Red Deer city council is making an all-out effort to bring the tax increase for 2020 below one per cent.
Mayor Tara Veer said most households would appreciate the lowest tax increase possible during this sixth recessionary year. With many people still out of work or facing uncertain circumstances, she added, “Dealing with the financial reality is paramount…
“Our goal is to get (the tax increase) as low as possible without compromising services,” said Veer.
While the recommended budget of $385.7 million would have required a tax increase of 2.5 per cent, city councillors spent this week whittling down various expenses, such as cutting department audits and renewals of master plans.
On Friday, they looked at additional cost-cutting measures that were suggested by city manager Allan Seabrooke and Chief Financial Officer Dean Krejci to lower the 2020 tax increase further.
Since council did not want to consider cutting programs and services, they instead looked at NOT transferring one per cent of tax dollars towards future capital projects.
Krejci told council stopping this annual practise wouldn’t affect the 2020 capital budget, which is already approved. The lack of a one per cent capital contribution would not have a noticeable impact on the city’s capital plans until 2024.
Considering community demand exists for a new aquatic centre and concert hall within the next decade or two, council opted for more conservative measure: They decided to transfer only half a per cent for this year.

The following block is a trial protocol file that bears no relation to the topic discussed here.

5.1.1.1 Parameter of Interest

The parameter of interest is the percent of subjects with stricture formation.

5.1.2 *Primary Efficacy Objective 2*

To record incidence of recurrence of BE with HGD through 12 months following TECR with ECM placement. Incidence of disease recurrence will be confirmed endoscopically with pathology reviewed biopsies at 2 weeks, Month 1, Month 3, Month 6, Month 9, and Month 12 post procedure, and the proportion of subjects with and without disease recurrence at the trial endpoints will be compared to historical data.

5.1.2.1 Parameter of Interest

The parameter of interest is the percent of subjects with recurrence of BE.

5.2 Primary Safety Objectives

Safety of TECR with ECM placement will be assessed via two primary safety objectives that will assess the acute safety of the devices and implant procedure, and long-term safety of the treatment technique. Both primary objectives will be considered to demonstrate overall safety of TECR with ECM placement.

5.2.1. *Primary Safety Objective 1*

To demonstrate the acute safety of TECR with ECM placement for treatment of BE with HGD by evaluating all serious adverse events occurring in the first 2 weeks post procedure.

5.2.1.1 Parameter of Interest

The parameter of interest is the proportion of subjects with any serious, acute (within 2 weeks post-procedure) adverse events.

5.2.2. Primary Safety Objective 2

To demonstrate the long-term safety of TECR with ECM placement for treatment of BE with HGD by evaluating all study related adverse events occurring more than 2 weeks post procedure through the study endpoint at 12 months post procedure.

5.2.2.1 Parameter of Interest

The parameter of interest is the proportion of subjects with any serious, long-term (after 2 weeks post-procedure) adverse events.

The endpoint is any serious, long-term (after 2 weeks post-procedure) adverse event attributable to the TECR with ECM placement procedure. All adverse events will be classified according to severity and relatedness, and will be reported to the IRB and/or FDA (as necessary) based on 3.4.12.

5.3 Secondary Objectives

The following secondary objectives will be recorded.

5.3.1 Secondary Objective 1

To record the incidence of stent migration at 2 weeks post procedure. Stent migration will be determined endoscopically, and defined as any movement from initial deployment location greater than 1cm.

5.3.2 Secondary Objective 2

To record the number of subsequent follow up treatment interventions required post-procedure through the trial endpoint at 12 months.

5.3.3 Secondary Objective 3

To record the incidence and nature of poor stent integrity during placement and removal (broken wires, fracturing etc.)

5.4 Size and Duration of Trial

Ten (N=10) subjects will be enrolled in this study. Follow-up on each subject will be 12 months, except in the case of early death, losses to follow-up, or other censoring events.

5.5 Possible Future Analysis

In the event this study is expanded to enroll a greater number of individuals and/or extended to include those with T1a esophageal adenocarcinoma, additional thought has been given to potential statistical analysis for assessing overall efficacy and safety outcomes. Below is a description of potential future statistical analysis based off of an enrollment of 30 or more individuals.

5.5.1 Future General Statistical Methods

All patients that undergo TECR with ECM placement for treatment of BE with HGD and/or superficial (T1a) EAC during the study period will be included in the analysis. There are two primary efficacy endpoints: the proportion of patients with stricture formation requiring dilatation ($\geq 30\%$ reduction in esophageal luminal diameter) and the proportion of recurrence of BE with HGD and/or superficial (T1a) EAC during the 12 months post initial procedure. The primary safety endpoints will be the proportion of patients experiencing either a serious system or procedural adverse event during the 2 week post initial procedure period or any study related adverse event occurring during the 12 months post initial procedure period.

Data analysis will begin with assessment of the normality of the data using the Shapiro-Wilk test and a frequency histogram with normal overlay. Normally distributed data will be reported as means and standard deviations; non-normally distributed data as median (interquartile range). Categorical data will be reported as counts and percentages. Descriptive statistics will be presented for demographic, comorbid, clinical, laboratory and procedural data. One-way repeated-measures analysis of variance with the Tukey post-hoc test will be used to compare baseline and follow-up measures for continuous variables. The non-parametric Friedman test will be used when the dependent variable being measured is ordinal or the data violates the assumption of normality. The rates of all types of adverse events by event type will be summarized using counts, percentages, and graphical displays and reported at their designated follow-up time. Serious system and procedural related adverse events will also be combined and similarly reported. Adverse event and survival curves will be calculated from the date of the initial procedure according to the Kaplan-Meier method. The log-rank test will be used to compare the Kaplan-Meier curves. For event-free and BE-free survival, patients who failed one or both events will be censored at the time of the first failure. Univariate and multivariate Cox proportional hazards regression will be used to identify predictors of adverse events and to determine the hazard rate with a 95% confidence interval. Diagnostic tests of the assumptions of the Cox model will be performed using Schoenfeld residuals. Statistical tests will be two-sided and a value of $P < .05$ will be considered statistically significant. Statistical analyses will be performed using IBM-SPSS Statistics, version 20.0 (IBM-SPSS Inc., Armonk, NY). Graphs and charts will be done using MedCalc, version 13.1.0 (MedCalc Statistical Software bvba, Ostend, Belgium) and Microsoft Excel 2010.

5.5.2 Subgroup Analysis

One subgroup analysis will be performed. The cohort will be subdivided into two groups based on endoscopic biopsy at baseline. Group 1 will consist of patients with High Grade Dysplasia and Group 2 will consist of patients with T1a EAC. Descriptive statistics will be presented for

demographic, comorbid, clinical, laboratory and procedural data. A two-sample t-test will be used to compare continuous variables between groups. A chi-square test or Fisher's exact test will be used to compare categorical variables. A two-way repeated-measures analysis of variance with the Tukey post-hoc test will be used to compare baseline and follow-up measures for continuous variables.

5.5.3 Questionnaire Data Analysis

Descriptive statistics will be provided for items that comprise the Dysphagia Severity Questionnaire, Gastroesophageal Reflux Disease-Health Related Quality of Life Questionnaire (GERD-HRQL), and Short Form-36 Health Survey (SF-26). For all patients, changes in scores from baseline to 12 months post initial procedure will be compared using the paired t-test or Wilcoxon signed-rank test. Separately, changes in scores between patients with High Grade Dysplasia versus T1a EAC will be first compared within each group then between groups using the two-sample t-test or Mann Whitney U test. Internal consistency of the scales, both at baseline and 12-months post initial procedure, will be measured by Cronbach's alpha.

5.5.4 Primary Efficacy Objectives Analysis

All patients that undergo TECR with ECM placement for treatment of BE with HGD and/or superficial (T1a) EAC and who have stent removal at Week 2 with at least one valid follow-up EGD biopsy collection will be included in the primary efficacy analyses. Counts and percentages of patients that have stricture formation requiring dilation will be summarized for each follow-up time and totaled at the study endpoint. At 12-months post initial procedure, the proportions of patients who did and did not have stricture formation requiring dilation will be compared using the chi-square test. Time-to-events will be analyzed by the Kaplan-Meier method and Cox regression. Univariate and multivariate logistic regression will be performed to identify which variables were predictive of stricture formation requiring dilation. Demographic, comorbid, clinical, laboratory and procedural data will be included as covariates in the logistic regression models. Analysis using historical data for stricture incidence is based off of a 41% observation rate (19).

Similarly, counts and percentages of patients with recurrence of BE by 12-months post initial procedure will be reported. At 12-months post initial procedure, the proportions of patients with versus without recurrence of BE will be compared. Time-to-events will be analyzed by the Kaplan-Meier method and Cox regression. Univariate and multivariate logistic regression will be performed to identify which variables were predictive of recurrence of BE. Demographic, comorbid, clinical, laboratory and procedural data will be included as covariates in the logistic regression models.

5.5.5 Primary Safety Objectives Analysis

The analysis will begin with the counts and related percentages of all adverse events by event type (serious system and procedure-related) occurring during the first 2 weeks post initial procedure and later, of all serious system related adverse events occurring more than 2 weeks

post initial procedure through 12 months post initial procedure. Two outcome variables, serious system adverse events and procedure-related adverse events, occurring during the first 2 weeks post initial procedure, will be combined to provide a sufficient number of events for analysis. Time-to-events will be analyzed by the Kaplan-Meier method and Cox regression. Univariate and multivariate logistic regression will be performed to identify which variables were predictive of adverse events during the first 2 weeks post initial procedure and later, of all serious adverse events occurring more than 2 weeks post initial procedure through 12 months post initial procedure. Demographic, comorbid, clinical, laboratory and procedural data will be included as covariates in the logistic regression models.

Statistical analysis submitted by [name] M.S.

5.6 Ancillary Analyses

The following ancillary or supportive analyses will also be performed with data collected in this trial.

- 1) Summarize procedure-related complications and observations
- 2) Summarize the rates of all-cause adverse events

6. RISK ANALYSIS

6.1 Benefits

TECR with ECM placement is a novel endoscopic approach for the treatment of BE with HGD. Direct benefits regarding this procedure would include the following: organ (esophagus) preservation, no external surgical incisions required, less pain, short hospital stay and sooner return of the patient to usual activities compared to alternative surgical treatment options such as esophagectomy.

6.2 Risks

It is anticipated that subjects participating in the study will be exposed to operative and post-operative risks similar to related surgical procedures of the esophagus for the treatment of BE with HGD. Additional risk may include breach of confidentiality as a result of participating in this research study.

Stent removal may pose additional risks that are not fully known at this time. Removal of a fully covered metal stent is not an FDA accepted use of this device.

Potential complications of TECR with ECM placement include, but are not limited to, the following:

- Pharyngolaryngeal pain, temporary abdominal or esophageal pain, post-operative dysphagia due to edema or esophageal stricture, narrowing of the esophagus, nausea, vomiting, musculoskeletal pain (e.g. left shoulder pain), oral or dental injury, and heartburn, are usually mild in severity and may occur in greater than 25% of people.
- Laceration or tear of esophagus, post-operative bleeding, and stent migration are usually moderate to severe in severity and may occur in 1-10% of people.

Council also decided not to transfer $500,000 from the operating budget into an operating reserve fund for emergency or one-time expenses.
Mayor Tara Veer said the idea behind this proposed transfer was to supplement the reserve fund during a lean period when there were no budget surpluses to add to the fund that’s drawn from to pay for various unexpected expenses. “But we decided this was not the year to do that,” she added.
By taking these two measures — as well as administration upgrading the city revenue forecast for 2020, based on greater than expected growth in recent months — council brought the tax increase down to 1.26 per cent.
Councillors then asked Seabrooke whether he could identify other options to reduce costs further, by about $400,000. This would bring the tax increase down to .97 per cent.
Given the size of the city’s budget, Seabrooke was confident that this much more more cost-cutting could be achieved. He is to report back to city council with further cuts recommendations by February.
In the meantime, city council is expected to ratify an interim budget on Monday.